Because of their location and constant use, joints are prone to stress, injury, and inflammation. The main diseases affecting the joints are rheumatic fever, rheumatoid arthritis, osteoarthritis, and gout. Injuries comprise contusions, sprains, dislocations, and penetrating wounds.

acromioclavicular joint

ABBR: AC joint A gliding or plane joint between the acromion and the acromial end of the clavicle.

ACROMIOCLAVICULAR JOINT The AC joint capsule AND ligaments

amphidiarthrodial joint

A joint that is both ginglymoid and arthrodial.

ankle joint

SEE: Ankle.

arthrodial joint

Diarthrosis permitting a gliding motion.
SYN: gliding joint

ball-and-socket joint

A joint in which the round end of one bone fits into the cavity of another bone.
SYN: enarthrodial joint; multiaxial joint; polyaxial joint

biaxial joint

A joint with two chief movement axes at right angles to each other.

bilocular joint

A joint separated into two sections by interarticular cartilage.

bleeders' joint

Hemorrhage into joint space in hemophiliacs.
SYN: hemophilic joint

Budin joint

SEE: Budin joint

cartilaginous joint

A joint with cartilage between the bones.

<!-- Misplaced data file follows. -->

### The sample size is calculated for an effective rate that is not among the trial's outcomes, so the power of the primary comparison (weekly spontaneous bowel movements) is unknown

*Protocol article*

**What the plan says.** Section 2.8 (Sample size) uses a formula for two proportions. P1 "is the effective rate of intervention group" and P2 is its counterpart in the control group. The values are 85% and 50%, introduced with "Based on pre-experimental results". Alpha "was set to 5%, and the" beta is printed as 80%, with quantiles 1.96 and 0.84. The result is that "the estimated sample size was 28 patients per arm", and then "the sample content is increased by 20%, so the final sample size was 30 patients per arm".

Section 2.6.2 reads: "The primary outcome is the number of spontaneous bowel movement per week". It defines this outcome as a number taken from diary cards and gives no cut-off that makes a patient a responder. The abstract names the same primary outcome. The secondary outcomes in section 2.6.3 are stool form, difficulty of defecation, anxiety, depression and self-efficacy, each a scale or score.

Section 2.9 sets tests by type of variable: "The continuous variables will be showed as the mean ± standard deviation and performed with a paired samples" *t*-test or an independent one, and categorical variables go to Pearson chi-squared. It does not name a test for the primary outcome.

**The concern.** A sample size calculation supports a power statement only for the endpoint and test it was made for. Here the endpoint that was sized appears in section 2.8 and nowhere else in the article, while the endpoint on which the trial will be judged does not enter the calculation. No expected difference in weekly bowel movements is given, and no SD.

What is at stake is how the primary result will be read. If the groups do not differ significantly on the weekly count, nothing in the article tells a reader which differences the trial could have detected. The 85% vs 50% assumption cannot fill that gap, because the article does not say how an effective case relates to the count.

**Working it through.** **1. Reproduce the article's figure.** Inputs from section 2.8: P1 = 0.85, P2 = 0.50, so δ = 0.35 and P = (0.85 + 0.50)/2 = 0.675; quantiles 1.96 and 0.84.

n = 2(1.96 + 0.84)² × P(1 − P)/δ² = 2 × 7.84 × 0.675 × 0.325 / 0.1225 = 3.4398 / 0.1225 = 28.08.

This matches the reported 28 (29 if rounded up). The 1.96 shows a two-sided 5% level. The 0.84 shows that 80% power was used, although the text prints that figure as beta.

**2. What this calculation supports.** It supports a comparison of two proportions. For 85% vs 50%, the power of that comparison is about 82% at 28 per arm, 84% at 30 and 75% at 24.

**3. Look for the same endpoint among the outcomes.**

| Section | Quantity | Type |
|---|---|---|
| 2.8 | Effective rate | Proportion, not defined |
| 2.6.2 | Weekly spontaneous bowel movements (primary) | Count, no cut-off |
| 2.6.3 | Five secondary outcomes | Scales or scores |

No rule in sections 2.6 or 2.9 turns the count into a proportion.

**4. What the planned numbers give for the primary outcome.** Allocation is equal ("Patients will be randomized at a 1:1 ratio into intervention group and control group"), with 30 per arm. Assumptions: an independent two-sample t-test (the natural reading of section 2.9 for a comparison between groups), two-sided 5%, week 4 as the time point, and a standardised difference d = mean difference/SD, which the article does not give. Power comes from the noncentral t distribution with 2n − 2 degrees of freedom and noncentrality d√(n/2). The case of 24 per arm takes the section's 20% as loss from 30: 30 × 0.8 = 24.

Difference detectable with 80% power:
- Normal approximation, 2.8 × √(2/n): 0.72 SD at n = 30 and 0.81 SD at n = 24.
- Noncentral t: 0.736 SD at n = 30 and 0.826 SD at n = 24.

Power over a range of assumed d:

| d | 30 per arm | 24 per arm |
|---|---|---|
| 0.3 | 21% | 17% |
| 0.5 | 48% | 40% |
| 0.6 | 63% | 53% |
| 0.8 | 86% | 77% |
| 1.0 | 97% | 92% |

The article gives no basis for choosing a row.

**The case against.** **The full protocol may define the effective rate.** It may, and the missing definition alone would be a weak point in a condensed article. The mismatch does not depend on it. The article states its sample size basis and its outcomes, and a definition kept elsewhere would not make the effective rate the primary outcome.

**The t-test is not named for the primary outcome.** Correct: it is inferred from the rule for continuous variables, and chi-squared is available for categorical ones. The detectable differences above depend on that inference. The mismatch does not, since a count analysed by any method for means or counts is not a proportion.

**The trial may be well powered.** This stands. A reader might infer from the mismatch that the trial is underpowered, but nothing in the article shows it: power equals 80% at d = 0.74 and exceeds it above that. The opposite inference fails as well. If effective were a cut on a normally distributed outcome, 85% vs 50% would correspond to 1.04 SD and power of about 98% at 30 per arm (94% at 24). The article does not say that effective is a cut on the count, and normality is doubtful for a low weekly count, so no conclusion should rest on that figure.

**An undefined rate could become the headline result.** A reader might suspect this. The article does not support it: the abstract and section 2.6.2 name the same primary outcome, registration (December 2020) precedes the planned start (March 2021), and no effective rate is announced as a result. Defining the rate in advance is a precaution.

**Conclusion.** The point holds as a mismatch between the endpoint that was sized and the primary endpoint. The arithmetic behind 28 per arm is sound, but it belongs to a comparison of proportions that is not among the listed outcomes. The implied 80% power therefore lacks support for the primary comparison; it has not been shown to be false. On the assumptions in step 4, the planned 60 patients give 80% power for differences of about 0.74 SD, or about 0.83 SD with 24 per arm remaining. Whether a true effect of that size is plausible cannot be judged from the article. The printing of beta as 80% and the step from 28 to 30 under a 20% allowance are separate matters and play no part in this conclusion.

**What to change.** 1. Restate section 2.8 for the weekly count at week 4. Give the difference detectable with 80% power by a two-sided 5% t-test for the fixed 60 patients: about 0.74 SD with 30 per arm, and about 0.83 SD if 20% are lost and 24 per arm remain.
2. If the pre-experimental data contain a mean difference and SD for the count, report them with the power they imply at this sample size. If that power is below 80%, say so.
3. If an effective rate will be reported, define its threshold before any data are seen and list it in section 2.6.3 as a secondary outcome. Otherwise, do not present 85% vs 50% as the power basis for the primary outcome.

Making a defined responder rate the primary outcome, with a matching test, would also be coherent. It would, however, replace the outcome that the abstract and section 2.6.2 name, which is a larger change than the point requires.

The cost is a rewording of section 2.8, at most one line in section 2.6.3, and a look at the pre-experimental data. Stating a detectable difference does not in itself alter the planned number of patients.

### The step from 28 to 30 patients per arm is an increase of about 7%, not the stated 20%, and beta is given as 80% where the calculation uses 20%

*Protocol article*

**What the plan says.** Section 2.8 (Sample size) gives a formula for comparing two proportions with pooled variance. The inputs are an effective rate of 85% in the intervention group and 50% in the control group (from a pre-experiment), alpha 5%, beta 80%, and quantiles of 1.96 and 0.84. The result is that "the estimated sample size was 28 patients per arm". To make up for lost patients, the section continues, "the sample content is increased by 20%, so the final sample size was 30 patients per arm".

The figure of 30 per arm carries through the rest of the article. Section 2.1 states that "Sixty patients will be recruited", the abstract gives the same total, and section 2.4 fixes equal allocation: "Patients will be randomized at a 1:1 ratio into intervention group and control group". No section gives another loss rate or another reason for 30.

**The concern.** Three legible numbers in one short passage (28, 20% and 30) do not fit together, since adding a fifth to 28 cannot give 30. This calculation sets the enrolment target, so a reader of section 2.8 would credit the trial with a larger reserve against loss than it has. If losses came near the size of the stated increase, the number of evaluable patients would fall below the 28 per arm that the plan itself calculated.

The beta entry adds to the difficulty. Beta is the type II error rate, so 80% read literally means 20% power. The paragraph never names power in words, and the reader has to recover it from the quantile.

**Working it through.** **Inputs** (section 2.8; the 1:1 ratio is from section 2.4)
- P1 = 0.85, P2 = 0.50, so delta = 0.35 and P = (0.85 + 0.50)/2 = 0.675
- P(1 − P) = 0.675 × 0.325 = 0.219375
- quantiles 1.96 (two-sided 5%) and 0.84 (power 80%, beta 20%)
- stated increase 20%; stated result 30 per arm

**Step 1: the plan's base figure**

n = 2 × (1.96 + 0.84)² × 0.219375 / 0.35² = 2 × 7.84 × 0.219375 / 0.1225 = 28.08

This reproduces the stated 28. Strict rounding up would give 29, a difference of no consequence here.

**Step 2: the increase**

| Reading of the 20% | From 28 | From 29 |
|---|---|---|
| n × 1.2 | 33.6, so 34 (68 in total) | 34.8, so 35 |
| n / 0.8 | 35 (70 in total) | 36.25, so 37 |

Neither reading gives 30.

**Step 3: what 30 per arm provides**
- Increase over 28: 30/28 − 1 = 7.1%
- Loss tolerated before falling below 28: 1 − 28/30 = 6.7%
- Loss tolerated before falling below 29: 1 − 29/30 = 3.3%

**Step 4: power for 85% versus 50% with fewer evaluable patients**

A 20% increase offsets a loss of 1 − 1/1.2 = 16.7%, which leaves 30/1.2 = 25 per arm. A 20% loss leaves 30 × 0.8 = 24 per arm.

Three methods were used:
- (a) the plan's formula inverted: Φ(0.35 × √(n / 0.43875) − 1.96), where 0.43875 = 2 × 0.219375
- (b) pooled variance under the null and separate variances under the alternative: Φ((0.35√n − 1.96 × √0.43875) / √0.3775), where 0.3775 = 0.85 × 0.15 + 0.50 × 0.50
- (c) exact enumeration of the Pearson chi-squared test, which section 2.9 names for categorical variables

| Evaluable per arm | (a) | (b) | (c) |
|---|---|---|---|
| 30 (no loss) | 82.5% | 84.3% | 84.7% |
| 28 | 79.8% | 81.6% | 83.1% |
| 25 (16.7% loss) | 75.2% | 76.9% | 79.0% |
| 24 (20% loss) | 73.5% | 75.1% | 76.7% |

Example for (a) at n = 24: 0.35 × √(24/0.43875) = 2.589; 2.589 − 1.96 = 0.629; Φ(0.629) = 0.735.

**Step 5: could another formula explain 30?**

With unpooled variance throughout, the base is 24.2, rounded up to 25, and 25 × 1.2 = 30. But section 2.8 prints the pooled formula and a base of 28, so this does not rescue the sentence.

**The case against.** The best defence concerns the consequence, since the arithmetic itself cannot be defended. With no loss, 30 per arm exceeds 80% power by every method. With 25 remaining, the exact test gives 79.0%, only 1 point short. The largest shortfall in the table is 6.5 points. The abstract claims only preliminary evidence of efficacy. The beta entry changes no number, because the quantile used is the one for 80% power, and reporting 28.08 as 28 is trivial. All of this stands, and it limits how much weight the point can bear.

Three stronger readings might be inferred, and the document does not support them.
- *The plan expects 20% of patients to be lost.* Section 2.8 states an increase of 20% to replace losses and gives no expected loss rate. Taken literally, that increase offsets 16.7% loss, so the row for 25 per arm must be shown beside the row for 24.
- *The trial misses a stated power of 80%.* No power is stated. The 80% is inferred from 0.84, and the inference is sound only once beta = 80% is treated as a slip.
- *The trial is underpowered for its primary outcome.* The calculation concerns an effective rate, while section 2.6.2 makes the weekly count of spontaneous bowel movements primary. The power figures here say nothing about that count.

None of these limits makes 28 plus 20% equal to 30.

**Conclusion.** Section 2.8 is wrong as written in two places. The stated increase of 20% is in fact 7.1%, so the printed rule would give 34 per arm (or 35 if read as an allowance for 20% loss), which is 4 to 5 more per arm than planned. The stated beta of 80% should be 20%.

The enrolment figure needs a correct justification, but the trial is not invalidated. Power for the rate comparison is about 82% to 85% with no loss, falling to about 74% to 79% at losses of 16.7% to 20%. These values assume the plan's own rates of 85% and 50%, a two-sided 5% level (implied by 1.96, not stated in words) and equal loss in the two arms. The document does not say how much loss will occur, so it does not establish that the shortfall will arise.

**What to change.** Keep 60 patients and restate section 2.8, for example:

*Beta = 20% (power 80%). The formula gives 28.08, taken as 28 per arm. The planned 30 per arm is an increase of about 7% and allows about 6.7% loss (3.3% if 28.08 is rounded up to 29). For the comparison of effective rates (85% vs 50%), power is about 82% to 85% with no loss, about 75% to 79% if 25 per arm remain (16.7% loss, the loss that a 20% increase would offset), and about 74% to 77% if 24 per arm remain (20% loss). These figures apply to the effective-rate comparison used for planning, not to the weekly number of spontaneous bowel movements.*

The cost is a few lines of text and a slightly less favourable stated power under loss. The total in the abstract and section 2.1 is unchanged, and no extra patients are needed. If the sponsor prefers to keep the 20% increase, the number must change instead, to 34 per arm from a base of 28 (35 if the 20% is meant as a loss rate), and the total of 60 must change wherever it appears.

Charcot joint

SEE: Charcot, Jean M.

Chopart joint

SEE: Chopart, François

Clutton joint

SEE: Clutton joint

cochlear joint

A hinge joint permitting lateral motion.
SYN: spiral joint

compound joint

A joint made up of several bones.

condylar joint

SEE: Ellipsoid joint.

condyloid joint

A joint permitting all forms of angular movement except axial rotation.

cracking joint

The sound produced by forcible movement of a joint by contracting the muscles that contract or extend a joint, esp. the metacarpophalangeal joints. The cause is not known.
SEE: crepitation

craniomandibular joint

Either of the encapsulated, double synovial joints between the condylar processes of the mandible and the temporal bones of the cranium. The double synovial joints are separated by an articular disk and function as an upper gliding joint and a lower modified hinge or ginglymoid joint.